Article Courtesy: science.org | By: Virginia Morrell | Originally Published: 1/30/23 | Click here for original article.
Above: Teamwork. A fisher in Laguna, Brazil, will throw his net when a dolphin gives him the right cue. Photo: FÁBIO G. DAURA-JORGE
For more than 140 years, fishers in southeastern Brazil have formed an unusual partnership with local dolphins. In the small coastal city of Laguna, men wait for the marine mammals to swim up a narrow lagoon, herding silvery mullet from the Atlantic Ocean into shallower waters. As soon as the fishers spot a dolphin slapping its tail, lifting its head, and diving deeply, they race into the water with their nets.
Now, a new study suggests the dolphins are willing partners in this collaboration. They pay close attention to the humans, timing their actions to maximize their catch. The animals may even be guiding the people, says Simon Ingram, a marine biologist at the University of Plymouth who has studied the relationship between humans and dolphins in Brazil but was not involved with the current research. Over the years, dolphins have been showing the fishers “where to stand and when to get ready to throw their nets” in the murky waters, he says. “It’s almost as if the dolphins are training the humans.”
To conduct the study, Mauricio Cantor, a behavioral ecologist at Oregon State University, Corvallis, and colleagues interviewed 177 fishers in Laguna. The conversations revealed what they looked for in a good dolphin fishing partner, preferring cooperative dolphins that reliably pointed them to mullet. The researchers also recorded nearly 5000 mullet catches from 2018 to 2019, and for the first time, investigated whether the dolphins benefited from this partnership as well.
“We knew the fishers were observing the dolphins to determine when to throw their nets,” Cantor says. “But we didn’t know if the dolphins were coordinating their behaviors with the fishers.”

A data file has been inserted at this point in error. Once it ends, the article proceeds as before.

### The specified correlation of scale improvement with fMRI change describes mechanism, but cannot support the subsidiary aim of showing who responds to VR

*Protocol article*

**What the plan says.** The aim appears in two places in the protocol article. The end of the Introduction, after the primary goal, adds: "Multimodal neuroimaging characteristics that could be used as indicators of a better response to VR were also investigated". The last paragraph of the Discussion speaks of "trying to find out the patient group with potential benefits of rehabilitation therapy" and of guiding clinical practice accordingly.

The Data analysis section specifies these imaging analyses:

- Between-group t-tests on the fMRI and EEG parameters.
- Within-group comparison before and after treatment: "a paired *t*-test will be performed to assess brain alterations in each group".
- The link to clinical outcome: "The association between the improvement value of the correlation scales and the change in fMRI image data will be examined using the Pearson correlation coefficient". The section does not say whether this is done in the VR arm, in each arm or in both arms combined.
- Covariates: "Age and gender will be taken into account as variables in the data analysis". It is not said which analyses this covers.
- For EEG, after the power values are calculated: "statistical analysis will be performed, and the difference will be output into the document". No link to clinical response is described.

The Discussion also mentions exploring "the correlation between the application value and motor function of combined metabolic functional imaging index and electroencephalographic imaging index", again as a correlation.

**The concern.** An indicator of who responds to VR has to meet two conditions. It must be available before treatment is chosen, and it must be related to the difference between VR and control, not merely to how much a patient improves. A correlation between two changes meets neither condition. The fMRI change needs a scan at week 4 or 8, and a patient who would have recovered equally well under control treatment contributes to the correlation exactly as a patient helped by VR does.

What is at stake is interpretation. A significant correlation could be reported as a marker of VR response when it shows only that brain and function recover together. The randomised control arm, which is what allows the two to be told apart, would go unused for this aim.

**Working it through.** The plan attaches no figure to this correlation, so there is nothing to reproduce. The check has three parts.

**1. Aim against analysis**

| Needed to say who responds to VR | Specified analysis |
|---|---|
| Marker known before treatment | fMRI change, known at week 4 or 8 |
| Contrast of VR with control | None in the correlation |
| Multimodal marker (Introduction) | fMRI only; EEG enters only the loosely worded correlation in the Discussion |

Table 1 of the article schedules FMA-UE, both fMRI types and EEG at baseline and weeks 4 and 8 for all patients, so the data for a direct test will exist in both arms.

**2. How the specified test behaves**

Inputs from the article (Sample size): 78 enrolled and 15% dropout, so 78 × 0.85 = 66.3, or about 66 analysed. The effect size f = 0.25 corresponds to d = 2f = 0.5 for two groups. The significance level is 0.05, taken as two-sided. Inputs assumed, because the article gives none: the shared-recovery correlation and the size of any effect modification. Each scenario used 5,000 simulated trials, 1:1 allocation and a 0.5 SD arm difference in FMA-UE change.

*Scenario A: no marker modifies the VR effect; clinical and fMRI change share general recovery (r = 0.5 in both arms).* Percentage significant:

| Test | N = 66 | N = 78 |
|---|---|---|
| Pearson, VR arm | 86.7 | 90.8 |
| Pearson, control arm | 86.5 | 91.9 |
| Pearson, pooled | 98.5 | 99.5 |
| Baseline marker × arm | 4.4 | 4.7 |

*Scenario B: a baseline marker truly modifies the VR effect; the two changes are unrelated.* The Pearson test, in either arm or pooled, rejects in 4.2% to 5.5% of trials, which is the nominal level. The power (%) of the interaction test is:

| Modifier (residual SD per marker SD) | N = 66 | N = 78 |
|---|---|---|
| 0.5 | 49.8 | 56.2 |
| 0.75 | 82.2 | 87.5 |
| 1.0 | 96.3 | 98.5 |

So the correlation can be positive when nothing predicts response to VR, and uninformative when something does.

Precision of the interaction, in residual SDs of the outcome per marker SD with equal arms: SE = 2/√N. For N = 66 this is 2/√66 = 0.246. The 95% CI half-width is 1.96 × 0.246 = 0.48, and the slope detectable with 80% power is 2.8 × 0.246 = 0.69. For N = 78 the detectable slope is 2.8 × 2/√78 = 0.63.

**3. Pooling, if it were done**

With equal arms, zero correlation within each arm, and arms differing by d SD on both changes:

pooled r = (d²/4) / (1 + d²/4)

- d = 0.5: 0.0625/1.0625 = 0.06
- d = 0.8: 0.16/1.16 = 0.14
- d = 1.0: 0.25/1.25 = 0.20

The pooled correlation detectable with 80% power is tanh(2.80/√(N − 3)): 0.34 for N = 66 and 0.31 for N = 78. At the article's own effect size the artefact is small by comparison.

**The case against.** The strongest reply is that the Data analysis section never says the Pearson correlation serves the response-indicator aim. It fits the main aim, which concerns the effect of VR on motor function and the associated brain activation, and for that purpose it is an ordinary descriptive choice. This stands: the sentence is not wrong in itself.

Eighty-six percent of the fishers’ catches came from “synchronous interactions” with dolphins—that is, perfectly timed behaviors by both dolphins and humans that resulted in both catching fish, the team reports today in the Proceedings of the National Academy of Sciences. The fishers were 17 times more likely to catch mullet when dolphins were present; further, fishers caught nearly four times as many fish when dolphins were in the lagoon as when dolphins weren’t—but only when they matched their casts with the dolphins’ cues.
As much as the fishers were watching the dolphins, so, too, were the dolphins watching the fishers, the team found. Both species must time their actions correctly to catch fish. The people wait with their nets at the ready for a dolphin to approach closely (between about 12 to 4 meters). When a dolphin sees a ready fisher, the marine mammal will give a cue, usually that deep dive, that tells the fisher the mullet are right there and it’s time to cast their net. Sometimes, either dolphin or fisher will respond incorrectly, and neither catches fish. Yet, the scientists report that of nearly 3000 recorded fishing attempts, nearly 46% were successful, with dolphins and fishers acting in synchrony.
The study “shows convincingly that when both species get their timing right, the fishers catch more mullet, and the dolphins emit more terminal buzzes”—the special echolocation clicks that indicate a successful hunt, says Claire Spottiswoode, a behavioral ecologist at the University of Cambridge who was not involved in this research.
To ensure this precision, fishers must understand the dolphins’ cues, learning them over time, Cantor says. “The dolphins are almost like teachers.”
Such collaboration may only be possible because both humans and dolphins are cooperative species, says Stephanie King, a behavioral ecologist at the University of Bristol. She speculates that the relationship may have evolved after bolder dolphins observed fishers casting nets to catch mullet and used this as an opportunity to catch more mullet themselves.
Other populations of dolphins have also been known to cooperate with human fishers, herding fish toward shore or into nets off eastern Australia, Mauritania, and Southeast Asia. But these practices have either disappeared or are in decline.
The same fate likely faces the Laguna dolphins if the mullet numbers, which have dropped over the past decade because of overfishing, continue to decline, Cantor says. The practice may escape such a fate, if Brazil designates this dolphin-fisher relationship a cultural heritage, as the scientists propose. “Without mullet,” Cantor says, “this partnership will end.”